Today I begin teaching again after the ten-day-break between semesters. I am always excited to start a new semester, but this semester I am teaching the Four Gospels of the New Testament and that adds to the excitement. The Four Gospels are the life of Jesus Christ and to study, review, ponder, and discuss the life of Christ for the next seven weeks is not only a privilege but an absolute delight.
Because it will be on my mind, I’ll probably be recording many New Testament thoughts on Good News! beginning today! But that’s appropriate since the Greek word gospel means good news.
Whenever I introduce the Four Gospels to students I am struck by the power of traditions over the people. We are so blessed to have the Spirit to guide us, but following the Spirit takes work and constant effort and requires us to be obedient and repentant. Traditions, on the other hand, are like the tracks of a train. Once you are on them they carry you without any thought on your part. Thus the ancient Jews took the easy route and became caught up in tradition instead of following the Spirit and after a few years the traditions were all that mattered to them.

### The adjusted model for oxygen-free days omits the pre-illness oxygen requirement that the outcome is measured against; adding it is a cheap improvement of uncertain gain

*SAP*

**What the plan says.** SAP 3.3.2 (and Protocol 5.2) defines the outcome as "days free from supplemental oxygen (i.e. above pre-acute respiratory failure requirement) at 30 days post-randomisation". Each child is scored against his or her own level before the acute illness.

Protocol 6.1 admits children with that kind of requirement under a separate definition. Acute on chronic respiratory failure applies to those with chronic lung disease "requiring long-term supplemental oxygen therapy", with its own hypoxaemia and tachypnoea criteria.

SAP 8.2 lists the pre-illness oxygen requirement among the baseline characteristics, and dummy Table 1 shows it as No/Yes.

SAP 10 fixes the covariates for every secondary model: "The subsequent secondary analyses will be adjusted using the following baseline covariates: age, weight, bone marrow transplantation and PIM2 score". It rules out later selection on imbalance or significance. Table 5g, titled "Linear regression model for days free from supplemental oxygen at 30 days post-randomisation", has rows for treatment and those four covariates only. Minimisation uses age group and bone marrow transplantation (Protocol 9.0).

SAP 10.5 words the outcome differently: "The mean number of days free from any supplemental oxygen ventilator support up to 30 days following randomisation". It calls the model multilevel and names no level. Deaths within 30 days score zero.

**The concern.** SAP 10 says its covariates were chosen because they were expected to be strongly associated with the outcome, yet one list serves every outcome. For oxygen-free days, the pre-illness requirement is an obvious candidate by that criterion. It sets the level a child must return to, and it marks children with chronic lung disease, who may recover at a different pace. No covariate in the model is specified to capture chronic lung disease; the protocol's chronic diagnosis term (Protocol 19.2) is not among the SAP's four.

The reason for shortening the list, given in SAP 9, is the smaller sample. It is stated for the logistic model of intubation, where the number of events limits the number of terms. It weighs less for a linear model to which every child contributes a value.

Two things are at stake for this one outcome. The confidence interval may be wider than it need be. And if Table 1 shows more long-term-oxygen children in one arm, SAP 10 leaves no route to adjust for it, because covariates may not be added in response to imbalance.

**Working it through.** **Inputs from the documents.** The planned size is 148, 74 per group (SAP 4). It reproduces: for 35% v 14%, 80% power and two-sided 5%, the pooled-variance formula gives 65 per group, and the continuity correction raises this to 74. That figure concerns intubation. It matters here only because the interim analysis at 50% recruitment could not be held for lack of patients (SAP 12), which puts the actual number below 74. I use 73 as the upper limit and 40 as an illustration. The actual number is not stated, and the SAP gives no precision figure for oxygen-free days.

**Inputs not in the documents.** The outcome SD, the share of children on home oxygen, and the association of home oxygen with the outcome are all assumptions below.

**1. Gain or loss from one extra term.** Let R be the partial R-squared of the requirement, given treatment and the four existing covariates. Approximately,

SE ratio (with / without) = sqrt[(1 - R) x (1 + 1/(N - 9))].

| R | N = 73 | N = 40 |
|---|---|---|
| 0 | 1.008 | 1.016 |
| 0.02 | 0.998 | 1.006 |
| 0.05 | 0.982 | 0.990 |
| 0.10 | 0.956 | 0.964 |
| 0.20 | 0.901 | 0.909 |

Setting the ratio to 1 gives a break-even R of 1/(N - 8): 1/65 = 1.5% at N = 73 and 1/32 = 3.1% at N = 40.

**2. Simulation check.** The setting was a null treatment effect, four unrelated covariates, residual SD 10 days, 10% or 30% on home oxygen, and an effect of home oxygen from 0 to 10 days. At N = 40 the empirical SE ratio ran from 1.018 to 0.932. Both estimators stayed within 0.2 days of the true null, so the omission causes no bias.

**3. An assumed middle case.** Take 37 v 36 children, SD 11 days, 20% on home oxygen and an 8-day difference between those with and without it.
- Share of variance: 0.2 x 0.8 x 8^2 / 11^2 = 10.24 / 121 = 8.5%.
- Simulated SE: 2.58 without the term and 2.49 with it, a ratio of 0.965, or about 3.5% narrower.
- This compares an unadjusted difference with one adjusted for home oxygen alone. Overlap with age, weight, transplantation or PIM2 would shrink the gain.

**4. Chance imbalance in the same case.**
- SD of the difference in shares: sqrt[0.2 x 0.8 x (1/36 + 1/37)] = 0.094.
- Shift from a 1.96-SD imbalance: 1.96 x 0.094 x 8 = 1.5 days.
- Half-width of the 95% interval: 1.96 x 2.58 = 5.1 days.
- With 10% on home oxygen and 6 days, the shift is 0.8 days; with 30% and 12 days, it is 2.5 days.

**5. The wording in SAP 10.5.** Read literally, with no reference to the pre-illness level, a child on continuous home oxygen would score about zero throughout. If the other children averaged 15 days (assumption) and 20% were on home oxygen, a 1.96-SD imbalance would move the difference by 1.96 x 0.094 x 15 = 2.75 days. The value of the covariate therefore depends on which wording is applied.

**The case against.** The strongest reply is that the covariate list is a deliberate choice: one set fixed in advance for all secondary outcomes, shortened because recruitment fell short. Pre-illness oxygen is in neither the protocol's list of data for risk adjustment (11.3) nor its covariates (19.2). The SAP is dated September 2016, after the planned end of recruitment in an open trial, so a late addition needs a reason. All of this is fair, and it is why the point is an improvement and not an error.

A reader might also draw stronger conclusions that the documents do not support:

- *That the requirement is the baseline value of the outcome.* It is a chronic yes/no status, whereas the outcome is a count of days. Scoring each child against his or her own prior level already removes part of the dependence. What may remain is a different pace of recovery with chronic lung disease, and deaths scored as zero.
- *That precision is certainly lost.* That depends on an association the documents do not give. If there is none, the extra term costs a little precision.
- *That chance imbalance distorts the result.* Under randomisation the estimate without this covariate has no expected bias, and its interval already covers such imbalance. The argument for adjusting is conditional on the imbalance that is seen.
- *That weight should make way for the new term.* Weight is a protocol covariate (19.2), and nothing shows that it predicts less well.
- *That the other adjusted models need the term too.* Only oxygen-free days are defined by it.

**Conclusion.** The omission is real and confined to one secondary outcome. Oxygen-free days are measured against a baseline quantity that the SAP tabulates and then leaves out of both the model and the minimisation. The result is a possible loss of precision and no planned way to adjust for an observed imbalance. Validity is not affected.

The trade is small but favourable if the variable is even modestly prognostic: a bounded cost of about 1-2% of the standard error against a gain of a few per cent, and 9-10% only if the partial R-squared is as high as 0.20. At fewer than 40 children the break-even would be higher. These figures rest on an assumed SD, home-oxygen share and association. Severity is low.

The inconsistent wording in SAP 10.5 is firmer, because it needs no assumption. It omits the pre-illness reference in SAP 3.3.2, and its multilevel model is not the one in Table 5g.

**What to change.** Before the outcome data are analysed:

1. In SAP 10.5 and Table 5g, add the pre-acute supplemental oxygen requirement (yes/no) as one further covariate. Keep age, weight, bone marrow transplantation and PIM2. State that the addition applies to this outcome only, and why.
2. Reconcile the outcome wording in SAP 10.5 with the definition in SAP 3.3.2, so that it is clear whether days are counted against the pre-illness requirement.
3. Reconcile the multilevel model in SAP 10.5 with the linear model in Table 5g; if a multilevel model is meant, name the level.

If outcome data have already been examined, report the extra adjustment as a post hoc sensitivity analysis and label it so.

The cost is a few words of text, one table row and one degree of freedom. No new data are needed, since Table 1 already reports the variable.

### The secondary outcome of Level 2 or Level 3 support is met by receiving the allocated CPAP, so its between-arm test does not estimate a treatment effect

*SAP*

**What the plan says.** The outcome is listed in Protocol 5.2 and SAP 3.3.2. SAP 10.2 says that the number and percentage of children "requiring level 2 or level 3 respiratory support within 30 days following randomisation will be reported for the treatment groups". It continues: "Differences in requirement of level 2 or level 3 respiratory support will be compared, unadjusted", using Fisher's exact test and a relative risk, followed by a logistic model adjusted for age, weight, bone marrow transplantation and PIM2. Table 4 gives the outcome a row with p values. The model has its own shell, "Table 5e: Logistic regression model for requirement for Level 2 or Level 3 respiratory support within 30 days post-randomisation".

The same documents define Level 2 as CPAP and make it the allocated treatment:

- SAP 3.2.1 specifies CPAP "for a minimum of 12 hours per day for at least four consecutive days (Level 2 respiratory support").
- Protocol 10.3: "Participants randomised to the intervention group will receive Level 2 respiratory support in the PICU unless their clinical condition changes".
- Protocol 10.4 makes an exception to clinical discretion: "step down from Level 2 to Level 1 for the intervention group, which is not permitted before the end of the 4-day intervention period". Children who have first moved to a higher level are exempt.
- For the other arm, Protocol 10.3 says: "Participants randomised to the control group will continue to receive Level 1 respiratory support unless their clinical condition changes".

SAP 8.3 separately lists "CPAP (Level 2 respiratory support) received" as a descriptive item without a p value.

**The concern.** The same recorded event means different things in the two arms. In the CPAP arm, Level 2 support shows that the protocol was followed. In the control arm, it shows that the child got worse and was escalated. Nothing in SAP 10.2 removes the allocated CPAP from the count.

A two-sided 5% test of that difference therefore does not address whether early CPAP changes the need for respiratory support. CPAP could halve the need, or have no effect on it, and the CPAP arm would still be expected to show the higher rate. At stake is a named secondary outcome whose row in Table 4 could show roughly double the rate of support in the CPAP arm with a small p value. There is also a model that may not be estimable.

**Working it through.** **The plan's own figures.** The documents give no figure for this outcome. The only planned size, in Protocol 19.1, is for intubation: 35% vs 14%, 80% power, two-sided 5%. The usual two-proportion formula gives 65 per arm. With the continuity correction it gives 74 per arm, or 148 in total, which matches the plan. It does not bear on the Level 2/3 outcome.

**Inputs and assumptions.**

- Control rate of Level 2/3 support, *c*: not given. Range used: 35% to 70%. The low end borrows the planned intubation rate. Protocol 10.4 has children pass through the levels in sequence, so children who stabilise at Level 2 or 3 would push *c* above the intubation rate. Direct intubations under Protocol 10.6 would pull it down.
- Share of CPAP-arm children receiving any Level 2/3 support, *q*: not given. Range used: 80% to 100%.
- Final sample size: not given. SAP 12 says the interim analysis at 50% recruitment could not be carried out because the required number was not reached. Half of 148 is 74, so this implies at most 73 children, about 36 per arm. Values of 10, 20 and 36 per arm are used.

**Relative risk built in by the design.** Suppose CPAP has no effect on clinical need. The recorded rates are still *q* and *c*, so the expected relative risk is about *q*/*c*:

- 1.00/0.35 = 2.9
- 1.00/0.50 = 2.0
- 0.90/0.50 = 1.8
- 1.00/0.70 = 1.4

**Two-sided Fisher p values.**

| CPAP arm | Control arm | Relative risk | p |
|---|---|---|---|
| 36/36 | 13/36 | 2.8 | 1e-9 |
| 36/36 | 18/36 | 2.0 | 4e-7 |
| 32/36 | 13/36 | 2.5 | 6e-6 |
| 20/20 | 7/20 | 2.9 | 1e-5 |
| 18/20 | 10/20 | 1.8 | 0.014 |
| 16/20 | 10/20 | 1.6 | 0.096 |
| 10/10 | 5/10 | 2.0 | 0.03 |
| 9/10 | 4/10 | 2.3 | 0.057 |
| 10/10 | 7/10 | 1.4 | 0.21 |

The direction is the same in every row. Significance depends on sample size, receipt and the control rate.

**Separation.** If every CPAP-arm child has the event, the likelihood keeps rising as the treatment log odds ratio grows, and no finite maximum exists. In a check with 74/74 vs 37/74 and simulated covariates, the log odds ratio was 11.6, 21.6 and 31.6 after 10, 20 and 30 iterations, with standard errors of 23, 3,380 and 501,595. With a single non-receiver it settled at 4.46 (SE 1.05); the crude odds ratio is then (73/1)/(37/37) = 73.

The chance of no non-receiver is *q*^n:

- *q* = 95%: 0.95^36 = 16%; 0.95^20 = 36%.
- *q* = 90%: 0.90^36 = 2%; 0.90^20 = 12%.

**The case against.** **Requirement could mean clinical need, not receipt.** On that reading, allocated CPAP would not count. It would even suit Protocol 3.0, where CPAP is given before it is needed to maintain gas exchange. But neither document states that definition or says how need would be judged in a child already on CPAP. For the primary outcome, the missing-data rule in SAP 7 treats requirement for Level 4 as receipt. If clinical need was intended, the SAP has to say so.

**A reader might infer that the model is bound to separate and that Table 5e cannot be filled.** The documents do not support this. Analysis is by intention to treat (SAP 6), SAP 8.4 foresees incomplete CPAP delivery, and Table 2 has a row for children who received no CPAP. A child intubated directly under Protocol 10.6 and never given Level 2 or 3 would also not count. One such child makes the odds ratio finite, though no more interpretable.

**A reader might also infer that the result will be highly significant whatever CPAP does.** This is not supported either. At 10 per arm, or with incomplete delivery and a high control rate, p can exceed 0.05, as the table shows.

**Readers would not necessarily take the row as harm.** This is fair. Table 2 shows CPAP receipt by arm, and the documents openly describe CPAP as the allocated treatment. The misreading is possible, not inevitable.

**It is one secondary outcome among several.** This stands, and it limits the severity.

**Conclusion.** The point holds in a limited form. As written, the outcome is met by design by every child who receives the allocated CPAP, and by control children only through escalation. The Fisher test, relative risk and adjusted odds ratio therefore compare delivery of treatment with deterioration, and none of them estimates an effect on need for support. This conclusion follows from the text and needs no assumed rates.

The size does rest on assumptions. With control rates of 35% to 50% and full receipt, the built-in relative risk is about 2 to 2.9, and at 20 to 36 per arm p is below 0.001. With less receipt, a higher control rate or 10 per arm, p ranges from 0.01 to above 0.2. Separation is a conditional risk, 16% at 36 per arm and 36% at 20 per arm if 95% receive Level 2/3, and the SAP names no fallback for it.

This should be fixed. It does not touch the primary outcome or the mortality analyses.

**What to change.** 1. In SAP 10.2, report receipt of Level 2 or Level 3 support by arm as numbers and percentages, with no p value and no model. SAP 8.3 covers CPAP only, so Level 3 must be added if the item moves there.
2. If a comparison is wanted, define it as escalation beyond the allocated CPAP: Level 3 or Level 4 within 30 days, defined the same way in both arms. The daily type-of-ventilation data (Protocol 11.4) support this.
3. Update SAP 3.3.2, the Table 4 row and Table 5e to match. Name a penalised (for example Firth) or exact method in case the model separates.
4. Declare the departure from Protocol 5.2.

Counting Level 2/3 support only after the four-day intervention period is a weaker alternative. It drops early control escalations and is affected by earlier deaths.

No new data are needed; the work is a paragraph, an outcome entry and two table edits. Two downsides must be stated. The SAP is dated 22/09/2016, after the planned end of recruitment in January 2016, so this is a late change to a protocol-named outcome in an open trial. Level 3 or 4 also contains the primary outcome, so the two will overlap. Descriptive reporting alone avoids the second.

There are many things in our lives that we need to evaluate. Are we doing those things because it is habit or because we are being directed to do them? Are we walking through the rituals because they are tradition or are we really thinking and pondering and renewing ourselves through the rituals?
It is easy to slip into the realm of tradition. But it only takes a little thought and effort to bring ourselves back to a state of awareness and alertness—a state that will feed our souls and keep us in tune with the Spirit.